Movie review: 'Ford v Ferrari' will get your pulse racing

Fred Hawson

Posted at Nov 17 2019 10:54 AM

When the Ford company decided that they wanted to race Ferrari at the celebrated 24 Hours of LeMans endurance car race, they contacted Carroll Shelby, a race car designer who won LeMans in 1959. Shelby wanted the troubled but instinctive British driver Ken Miles to drive the Ford GT 40 they co-designed for the big race. However, Shelby met resistance from the Ford executives, particularly Leo Beebe, head of the Ford Racing Division, who thought that the temperamental Miles did not properly reflect the Ford image. 

Car race movies had always been a great source of heart-pounding action and heart-rending drama, from "The Love Bug" and "Cars" for the kids, to the "Fast and Furious" and "Need for Speed" for the adrenaline-junkies. However, a special subset are the biographical race movies, like "Heart Like a Wheel" (1983) about Shirley Muldowney, and "Rush" (2013) about James Hunt and Niki Lauda. That these racers and their races are true-to-life gave them additional dramatic heft.

"Ford v Ferrari" belonged to Christian Bale as Ken Miles, World War II veteran turned race car driver. He really got into the skin of this difficult character, fully capturing his flawed personality. Physically, the gauntness of Bales' face here approximated Miles' actual facial features. He was very believable the way he was throwing all those automotive engineering jargon around in his thick British accent during the development of the GT 40 cars. He was very believable as the driver who really knew his car inside and out, knowing exactly what his machine can do, and he can coax her full potential out with his driving skills.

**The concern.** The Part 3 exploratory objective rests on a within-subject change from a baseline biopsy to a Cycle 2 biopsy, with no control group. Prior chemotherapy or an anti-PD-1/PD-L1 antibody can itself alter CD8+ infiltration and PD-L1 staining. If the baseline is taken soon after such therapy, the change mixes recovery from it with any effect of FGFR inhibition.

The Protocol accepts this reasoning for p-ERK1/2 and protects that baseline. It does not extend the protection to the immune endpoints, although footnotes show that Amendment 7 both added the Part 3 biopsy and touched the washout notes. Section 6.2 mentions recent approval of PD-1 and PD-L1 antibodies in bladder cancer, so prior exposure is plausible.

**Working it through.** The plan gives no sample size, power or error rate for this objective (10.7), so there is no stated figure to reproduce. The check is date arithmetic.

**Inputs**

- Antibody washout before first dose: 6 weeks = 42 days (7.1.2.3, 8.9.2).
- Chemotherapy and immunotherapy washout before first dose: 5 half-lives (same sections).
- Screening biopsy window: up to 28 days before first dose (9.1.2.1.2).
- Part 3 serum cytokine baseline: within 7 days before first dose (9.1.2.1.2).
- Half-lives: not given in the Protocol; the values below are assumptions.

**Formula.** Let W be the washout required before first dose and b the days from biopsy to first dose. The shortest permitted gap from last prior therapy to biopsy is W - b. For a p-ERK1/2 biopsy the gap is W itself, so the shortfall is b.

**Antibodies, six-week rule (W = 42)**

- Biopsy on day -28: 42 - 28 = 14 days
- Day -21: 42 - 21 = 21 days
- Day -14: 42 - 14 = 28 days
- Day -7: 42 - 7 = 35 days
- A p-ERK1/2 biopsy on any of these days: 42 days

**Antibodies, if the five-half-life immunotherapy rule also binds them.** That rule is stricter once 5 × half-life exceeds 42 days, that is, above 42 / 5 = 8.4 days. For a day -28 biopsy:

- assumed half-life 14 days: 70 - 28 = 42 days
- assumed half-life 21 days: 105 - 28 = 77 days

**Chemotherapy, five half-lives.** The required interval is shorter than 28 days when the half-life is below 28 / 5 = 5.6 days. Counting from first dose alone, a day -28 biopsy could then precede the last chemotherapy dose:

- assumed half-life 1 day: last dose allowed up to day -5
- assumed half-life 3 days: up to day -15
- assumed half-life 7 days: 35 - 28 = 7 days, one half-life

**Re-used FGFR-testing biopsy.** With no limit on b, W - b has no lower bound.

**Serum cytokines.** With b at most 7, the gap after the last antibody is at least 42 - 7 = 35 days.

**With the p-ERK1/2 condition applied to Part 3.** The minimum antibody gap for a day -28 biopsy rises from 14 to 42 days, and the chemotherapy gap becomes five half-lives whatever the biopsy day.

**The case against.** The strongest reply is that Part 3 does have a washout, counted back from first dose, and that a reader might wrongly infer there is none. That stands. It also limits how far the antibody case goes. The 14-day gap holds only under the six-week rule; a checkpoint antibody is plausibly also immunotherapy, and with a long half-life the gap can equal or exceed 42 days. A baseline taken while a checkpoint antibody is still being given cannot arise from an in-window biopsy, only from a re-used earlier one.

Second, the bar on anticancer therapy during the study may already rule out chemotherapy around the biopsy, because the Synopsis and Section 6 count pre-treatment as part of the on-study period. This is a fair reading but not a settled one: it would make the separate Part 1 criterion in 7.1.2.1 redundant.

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Matt Damon was his old reliable self as Carroll Shelby, although he did not really disappear into the role like how Bale did. His Shelby was still very much Matt Damon, but acting-wise, he was solid. 

Terry Letts played the petulant big boss Henry Ford II in a sort of caricaturish comical depiction. Josh Lucas was despicable as Leo Beebe, Ken's nemesis in the Ford board who interfered on the track as well. Remo Girone portrayed the venerable Enzo Ferrari, so proud of his beautiful cars. Caitriona Balfe and Noah Jupe turn in supportive performances as Ken's wife Mollie and son Peter. 

I did not know any of the characters nor any of the race results depicted in this sports drama movie. This made the watching these real-life events unfold on the big screen all the more engrossing and thrilling. Director James Mangold, best known for directing the Johnny Cash biopic "Walk the Line" (2005) and the Wolverine valedictory "Logan" (2017), outdid himself by putting together an effectively involving biographical sports movie. 

The cinematography, editing, sound mixing and musical score made the exhilarating race sequences, and there was quite a number of them throughout the 152-minute running time of this film, fully immersive, pulse-racing, breathtaking viewing experiences. That extraordinary finale at LeMans was a nail-biting affair from the initial faulty door to its controversial photo-finish.

This review was originally published in the author's blog, "Fred Said."